US and Ukrainian Medics Train Together During Combined Resolve XVI (CBR XVI)
US and Ukrainian Medics Train Together During Combined Resolve XVI (CBR XVI)

US and Ukrainian Medics Train Together During Combined Resolve XVI (CBR XVI)

During Combined Resolve XVI (CBR XVI), a United States Army Europe-Africa directed, 7th Army Training Command conducted, Joint Multinational Readiness Center hosted multinational training event involving 1st Infantry Division’s 1st Armored Brigade Combat Team (1/1ID), U.S. and Ukrainian soldiers compared emergency medical procedures to find efficient ways to quickly and safely treat one another’s patients at a moment’s notice. The role of the combat medic is to provide the first echelon of care and to correctly communicate the level of treatment needed as wounded personnel are evacuated to receive further treatment during both training and deployments.

“We’re working on how we’re going to be doing our patient transfers from the battlefield with our notional patients. The training was great. It was a big eye-opener to see the Ukrainian medics work, and it’s something new. We may have our different platforms, but we get to see how they operate. We get to incorporate each other’s strategies into our medical platforms,” said Spc. Guillermo Guzman, a combat medic specialist with 1st Battalion, 16th Infantry Regiment (1-16IN) “Iron Rangers,” 1/1ID.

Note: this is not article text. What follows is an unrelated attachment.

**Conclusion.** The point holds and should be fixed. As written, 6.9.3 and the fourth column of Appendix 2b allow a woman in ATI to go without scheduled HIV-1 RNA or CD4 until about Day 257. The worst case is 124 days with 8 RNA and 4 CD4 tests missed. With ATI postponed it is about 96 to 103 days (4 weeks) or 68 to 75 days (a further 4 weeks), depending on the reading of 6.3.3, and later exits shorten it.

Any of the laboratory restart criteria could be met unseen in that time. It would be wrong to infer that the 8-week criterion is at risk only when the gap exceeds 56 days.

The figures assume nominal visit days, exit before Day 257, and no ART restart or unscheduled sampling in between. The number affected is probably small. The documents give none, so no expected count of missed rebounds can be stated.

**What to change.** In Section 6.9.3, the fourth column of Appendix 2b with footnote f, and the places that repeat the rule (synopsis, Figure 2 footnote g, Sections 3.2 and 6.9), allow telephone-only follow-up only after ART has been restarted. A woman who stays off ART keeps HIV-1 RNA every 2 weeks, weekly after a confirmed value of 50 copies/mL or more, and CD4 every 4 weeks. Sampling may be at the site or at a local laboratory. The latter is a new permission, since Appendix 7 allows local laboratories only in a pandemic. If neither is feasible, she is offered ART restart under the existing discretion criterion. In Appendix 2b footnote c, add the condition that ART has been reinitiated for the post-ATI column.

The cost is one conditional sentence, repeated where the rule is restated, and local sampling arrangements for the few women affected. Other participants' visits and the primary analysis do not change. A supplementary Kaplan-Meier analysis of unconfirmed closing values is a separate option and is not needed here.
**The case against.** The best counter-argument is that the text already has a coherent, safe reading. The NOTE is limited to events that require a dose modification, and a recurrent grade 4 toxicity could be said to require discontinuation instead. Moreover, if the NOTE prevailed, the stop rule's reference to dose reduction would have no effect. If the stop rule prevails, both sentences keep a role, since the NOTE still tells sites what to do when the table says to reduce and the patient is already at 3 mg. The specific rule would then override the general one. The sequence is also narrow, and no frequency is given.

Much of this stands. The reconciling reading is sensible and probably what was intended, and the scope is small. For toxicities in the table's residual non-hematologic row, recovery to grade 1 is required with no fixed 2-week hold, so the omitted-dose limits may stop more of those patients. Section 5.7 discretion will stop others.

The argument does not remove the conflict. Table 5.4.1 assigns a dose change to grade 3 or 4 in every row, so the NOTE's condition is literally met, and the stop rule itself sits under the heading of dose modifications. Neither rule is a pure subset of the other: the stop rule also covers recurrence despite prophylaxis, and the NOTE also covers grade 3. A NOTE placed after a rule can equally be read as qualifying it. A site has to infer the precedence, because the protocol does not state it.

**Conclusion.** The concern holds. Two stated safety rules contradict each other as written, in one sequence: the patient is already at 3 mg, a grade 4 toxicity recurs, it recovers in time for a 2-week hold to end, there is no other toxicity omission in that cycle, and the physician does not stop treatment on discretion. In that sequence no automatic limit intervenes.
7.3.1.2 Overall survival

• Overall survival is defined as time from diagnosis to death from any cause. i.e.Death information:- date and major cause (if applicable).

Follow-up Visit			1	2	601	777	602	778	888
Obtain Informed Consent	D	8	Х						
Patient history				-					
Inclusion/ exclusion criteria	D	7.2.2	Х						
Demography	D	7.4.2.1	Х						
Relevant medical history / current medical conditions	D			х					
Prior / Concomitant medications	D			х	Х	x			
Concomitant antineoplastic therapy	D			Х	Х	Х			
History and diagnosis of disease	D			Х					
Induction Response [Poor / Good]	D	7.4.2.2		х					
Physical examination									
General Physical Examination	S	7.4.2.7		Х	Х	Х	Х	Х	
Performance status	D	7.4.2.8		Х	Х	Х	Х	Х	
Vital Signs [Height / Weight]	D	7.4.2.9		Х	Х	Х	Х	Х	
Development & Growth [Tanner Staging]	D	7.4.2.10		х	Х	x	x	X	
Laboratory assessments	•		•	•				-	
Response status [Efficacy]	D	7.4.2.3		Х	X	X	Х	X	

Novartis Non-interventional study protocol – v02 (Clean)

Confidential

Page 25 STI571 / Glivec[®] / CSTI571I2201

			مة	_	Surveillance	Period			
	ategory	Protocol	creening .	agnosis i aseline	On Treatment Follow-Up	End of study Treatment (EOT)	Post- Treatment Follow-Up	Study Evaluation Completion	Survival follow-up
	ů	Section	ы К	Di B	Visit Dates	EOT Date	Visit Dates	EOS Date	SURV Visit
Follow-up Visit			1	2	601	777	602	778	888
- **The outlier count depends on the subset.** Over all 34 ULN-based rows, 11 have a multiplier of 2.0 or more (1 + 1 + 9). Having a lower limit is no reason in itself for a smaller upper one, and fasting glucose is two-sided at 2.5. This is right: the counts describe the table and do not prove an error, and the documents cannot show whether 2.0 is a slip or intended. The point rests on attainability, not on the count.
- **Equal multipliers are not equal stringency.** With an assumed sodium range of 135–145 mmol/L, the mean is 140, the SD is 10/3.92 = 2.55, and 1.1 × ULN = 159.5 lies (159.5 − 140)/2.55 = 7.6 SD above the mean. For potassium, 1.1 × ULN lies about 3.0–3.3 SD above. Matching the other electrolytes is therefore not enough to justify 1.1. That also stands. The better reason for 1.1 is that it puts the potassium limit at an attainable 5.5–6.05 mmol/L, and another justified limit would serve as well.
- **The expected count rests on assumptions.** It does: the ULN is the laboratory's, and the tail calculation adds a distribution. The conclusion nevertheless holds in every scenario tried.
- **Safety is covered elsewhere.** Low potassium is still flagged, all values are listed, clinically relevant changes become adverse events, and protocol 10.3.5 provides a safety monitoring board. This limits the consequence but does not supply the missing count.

U.S. Army Soldiers with 1st Battalion, 16th Infantry Regiment “Iron Rangers,” 1st Armored Brigade Combat Team, 1st Infantry Division (1/1ID) perform a simulated emergency patient transfer into their M113 armored personnel carrier, as they prepare to be put to the test during Combined Resolve XVI (CBR XVI) at the Joint Multinational Readiness Center in Hohenfels, Germany, Dec. 2, 2021. (U.S. Army Photo by Sgt. Tommie Berry/Released)

“We have to have that trust between teams to make sure that they know our process and even with the language barrier, we are able to treat whatever casualty whether Ukrainian, Romanian, American, etc. We’re all able to do our job, get them treated and get them evacuated out to the next level of care. It’s important to have that familiarity with each other, with our vehicles, with our equipment, how they run things and how we run things.,” said Sgt. Jong Han, a combat medic specialist in 1-16IN, 1/1ID.

The teams were given the opportunity to practice relocating patients between the U.S. Army M113 armored personnel carrier and Ukraine’s BMM-4S armored medical vehicle, which often have different methods of securing patient litters for movement. Soldiers of both nations provided opportunities to ride in each other’s vehicles to further understand how patient care can differ between the two. During CBR XVI, getting these details worked out in garrison will help maximize their time together in the field and also build camaraderie between the two armies as they train together. Even before the major events of CBR XVI kicked off, medics of both nations were already one step ahead and ready to work together.